How to use interest reports

Suppose you have already started a Google Ads campaign in the past, perhaps in the display network. In that case, you will undoubtedly be familiar with the terms “affinity categories” and “in-market segments.”

When we talk about the affinity category, we refer to topics in which our users are generically interested. Topics they read about, watch videos about, or are a more significant part of their life. It is no coincidence that the labels show “Travel / Business Travelers” or “Lifestyles & Hobbies / Green Living Enthusiasts.” Most of these interests could be translated into Italian as “passionate about.”

Instead, within the in-market segments, we find products and services that our users compare or buy. So the entries here change to something like “Travel / Hotels & Accommodations” or “Business Services / Advertising & Marketing Services / SEO & SEM Services.”

If in Google Analytics I want to understand what my users are reading (in addition to my content), I will look at the first ones. If I want to know what they buy (besides my products), I’ll look at the seconds.

For example, I might find photography enthusiasts in the affinity categories while DSLR buyers in the in-market segments. The difference is substantial.

A note that is not at all trivial: entering these reports, you may not notice how the base segment “All users,” consistently applied to each account in Google Analytics. Here is restricted to only users that the platform has led to interest or demographic data.

Employ interests in campaigns PPC stands for pay-per-click (pay per click), it is a type of advertising in which advertisers pay a figure every time their ad …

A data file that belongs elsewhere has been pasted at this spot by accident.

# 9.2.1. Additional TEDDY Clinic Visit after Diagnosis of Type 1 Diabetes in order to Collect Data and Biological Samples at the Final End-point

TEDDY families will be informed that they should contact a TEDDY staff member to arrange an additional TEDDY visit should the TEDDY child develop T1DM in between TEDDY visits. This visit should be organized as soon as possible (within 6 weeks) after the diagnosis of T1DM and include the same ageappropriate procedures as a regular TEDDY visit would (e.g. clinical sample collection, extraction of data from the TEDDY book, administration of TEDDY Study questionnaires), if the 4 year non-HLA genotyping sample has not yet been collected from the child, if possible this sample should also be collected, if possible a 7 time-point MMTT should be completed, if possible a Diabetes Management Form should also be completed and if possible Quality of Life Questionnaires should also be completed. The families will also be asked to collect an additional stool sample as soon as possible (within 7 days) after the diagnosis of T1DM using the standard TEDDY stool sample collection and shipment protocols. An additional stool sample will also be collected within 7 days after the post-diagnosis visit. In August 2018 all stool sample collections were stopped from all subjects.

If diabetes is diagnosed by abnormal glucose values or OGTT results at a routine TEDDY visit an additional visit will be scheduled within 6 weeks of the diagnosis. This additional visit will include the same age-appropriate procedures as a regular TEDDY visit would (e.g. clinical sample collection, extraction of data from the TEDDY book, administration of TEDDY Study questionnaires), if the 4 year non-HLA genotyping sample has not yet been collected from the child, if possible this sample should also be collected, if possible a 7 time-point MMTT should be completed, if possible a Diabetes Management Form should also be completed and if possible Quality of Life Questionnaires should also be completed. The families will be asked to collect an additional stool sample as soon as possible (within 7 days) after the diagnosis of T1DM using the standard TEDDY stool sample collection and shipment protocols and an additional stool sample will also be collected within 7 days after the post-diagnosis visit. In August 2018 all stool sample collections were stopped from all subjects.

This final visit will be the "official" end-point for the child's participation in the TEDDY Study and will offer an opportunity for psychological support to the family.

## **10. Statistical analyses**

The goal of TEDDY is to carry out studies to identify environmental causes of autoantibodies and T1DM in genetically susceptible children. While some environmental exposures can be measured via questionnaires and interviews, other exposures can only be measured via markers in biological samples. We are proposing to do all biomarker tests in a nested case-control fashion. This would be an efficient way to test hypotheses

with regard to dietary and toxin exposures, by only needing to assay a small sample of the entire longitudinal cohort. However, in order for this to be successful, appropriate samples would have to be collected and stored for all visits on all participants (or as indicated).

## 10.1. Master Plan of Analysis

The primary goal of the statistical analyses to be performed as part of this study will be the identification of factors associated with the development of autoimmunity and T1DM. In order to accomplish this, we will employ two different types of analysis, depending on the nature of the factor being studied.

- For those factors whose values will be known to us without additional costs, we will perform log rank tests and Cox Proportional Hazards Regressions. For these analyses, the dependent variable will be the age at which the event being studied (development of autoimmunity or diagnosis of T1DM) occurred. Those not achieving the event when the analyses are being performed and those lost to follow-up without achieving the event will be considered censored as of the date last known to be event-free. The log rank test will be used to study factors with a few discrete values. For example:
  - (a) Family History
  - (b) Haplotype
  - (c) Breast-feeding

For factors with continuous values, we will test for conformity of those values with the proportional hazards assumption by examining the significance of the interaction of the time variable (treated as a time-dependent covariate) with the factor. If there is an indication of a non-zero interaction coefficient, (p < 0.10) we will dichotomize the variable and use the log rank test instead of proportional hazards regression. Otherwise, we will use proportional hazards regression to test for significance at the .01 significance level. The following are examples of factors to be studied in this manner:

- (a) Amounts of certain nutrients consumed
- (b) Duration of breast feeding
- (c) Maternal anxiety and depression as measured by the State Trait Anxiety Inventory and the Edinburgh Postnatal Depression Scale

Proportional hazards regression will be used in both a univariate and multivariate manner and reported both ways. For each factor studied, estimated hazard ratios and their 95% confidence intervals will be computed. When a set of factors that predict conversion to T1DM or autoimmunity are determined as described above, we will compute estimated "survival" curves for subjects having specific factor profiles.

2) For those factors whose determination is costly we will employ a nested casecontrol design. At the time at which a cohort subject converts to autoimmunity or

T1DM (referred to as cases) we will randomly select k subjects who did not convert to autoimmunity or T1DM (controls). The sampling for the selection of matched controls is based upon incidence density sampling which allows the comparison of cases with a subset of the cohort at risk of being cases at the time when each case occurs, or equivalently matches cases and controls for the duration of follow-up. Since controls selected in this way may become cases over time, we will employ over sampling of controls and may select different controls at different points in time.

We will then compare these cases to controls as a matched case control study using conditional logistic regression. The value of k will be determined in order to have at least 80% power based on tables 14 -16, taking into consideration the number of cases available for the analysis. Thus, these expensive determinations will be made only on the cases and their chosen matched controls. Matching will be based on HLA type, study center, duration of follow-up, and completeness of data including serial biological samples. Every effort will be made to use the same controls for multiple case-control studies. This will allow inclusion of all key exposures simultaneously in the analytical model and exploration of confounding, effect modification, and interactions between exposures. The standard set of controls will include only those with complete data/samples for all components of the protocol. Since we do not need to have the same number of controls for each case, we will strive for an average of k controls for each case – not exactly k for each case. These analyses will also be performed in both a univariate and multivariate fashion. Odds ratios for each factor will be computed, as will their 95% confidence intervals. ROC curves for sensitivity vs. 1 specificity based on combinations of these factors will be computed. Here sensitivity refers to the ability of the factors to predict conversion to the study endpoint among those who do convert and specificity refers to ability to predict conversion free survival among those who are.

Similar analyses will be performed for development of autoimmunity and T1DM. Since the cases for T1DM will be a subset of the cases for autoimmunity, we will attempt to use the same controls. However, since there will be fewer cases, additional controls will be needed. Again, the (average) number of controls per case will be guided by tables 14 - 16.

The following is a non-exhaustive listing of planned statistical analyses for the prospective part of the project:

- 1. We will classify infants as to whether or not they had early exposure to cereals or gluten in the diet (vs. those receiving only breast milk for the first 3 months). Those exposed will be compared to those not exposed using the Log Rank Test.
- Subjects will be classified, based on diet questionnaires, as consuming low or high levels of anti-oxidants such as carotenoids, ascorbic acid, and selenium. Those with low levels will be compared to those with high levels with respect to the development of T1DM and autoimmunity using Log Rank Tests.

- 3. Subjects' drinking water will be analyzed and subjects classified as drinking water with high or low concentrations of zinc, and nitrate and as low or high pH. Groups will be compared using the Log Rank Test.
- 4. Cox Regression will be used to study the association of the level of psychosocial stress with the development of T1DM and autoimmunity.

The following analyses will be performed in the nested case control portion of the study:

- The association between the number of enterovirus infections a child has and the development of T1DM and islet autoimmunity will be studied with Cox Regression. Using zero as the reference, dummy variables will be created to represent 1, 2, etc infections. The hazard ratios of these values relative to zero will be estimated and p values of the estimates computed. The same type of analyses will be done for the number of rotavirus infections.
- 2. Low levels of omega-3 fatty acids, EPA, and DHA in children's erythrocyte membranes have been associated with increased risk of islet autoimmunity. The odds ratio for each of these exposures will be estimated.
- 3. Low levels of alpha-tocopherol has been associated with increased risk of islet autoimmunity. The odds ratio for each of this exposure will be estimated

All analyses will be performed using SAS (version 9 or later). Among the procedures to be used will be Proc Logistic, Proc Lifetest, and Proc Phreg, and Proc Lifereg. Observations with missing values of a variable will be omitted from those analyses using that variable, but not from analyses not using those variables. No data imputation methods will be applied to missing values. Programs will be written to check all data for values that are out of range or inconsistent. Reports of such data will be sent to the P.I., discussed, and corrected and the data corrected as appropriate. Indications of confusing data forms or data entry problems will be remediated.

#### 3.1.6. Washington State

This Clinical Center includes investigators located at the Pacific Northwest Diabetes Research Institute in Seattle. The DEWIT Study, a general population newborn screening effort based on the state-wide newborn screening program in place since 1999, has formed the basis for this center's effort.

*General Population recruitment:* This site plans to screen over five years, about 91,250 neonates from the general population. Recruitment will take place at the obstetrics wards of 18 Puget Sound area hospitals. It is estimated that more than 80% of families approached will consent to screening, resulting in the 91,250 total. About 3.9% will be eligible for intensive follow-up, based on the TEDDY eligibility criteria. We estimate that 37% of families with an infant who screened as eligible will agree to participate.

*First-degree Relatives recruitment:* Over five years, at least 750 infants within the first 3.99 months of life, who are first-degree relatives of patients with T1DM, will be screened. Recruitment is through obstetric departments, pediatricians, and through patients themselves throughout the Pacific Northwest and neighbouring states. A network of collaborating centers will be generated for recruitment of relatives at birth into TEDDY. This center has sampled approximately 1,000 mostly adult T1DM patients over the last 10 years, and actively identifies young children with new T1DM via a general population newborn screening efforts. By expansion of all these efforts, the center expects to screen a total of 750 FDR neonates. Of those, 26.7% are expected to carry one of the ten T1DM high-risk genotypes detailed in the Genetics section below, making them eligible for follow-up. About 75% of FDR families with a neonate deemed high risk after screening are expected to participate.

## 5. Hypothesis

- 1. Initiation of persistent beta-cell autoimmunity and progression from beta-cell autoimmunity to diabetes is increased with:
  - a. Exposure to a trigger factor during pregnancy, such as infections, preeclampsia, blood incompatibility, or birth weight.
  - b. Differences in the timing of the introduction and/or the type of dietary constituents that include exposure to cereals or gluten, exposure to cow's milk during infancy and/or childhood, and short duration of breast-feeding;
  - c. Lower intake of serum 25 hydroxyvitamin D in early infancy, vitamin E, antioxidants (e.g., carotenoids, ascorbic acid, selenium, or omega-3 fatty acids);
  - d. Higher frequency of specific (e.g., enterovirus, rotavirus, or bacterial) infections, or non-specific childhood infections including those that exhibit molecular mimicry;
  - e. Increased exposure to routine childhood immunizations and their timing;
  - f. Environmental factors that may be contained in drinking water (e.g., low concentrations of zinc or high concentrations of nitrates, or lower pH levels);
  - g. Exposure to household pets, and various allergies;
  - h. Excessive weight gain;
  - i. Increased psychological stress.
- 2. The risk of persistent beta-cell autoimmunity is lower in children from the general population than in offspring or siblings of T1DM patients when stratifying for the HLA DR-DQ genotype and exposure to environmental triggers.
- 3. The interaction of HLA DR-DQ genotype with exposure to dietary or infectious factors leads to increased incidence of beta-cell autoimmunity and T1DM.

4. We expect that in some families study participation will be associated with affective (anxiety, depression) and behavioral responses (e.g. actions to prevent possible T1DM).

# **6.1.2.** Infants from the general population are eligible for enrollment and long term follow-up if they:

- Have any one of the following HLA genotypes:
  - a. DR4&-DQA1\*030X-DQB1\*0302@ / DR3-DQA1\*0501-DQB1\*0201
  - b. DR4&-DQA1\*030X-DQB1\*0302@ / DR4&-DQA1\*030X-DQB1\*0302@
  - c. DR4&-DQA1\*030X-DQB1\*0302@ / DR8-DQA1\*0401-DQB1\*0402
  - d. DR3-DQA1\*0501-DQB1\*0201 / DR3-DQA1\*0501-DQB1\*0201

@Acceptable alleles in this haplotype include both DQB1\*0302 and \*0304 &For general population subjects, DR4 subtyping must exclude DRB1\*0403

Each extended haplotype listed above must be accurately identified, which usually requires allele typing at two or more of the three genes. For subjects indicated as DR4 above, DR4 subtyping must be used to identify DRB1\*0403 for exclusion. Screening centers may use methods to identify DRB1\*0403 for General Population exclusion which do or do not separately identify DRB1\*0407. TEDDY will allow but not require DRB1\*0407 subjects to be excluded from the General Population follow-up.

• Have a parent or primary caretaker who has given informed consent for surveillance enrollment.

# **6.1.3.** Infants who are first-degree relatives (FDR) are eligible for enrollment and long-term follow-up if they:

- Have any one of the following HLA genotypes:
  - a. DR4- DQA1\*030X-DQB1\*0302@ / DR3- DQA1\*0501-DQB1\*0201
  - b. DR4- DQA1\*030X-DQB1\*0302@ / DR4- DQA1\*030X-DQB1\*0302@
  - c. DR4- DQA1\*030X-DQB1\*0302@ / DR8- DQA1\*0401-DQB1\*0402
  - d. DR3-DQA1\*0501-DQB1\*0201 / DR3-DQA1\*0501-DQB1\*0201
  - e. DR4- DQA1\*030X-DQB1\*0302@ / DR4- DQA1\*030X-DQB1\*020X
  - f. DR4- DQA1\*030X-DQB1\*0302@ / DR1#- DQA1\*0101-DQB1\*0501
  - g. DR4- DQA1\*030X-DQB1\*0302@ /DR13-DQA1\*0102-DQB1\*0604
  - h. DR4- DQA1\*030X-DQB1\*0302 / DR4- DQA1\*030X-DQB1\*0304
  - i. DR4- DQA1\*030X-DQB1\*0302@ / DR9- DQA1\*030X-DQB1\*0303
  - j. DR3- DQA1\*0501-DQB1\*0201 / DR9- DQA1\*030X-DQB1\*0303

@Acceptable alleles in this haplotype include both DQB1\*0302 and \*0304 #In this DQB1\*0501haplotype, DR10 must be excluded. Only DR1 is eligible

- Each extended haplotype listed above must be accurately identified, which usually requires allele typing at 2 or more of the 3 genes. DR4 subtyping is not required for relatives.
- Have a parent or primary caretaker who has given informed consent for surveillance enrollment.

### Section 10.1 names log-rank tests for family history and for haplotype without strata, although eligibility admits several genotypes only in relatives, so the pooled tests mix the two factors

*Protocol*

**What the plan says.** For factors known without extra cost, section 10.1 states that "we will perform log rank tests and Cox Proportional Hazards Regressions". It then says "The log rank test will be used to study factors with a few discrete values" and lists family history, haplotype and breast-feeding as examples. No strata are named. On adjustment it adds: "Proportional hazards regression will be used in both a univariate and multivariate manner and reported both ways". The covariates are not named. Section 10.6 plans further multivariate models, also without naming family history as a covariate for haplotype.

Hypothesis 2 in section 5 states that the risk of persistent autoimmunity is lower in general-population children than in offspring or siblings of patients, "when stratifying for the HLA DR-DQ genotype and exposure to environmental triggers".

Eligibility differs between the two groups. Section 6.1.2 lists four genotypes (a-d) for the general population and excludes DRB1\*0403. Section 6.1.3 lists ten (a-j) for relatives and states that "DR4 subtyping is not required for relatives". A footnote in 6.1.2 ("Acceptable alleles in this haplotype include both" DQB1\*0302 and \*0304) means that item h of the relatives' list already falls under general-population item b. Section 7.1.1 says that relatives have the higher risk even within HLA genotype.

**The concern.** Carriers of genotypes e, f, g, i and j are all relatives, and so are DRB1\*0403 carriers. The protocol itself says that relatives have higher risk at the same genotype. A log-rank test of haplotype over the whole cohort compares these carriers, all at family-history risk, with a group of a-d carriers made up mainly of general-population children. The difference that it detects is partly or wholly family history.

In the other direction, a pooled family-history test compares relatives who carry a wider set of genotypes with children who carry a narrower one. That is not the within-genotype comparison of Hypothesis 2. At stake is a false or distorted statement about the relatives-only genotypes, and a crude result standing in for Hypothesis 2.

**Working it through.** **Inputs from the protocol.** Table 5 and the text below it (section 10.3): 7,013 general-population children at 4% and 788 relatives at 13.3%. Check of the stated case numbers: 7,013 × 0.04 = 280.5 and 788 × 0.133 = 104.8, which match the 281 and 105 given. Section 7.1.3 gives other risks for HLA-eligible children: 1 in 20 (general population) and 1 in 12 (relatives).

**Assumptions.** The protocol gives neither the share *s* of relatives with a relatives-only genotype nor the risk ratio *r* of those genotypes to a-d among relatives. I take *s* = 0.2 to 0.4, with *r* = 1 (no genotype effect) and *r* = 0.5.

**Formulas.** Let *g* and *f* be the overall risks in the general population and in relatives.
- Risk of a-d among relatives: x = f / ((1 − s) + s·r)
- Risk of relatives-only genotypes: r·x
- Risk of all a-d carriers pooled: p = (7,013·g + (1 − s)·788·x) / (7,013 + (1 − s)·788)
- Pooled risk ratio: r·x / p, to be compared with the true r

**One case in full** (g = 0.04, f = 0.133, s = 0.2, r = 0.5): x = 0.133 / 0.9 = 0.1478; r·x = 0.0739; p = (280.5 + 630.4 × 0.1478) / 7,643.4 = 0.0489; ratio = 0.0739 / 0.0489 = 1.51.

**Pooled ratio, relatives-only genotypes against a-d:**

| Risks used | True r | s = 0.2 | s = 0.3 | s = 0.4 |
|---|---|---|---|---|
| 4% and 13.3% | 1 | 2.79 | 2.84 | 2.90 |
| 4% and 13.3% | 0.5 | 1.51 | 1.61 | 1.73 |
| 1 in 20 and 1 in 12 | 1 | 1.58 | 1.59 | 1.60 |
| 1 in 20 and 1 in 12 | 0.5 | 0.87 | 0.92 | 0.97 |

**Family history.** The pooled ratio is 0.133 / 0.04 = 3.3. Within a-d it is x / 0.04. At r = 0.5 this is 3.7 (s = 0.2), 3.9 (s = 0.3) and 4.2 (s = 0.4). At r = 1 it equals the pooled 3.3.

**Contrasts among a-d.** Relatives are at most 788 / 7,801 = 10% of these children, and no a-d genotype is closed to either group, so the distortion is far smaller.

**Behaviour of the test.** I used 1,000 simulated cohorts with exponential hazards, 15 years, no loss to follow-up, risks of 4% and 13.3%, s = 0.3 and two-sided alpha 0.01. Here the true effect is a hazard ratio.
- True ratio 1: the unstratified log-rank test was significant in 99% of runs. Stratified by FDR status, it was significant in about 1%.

You can choose to use the information provided by the interest reports in two distinct ways.

On the one hand, you can refine your targeting options for a Google Ads campaign, perhaps on the display network, aimed at a cold audience.

One often wonders what another audience segment might be worth adding, forgetting that this information is already available in Google Analytics reports.

You may choose to more cautiously adopt some new audience segments in observation-only and then narrow them down on targeting once their goodness is confirmed.

Additionally, this information is valuable when creating audiences in Google Analytics for sharing to Google Ads. It becomes intuitive to test new remarketing lists that also consider these parameters.


Demographics and interests in Google Analytics are, if not all, a good part of the answer we look for when we work on perfecting or expanding pay-per-click  insurance campaigns across platforms (Google Ads first).

Understanding more deeply which demographics and categories our users belong to can allow us to open up to strategies for advertising. (abbreviated ADV) means advertising; it is a paid message that a company sends intending to inform or influence the people who receive it equipped with the classic “wider vision.”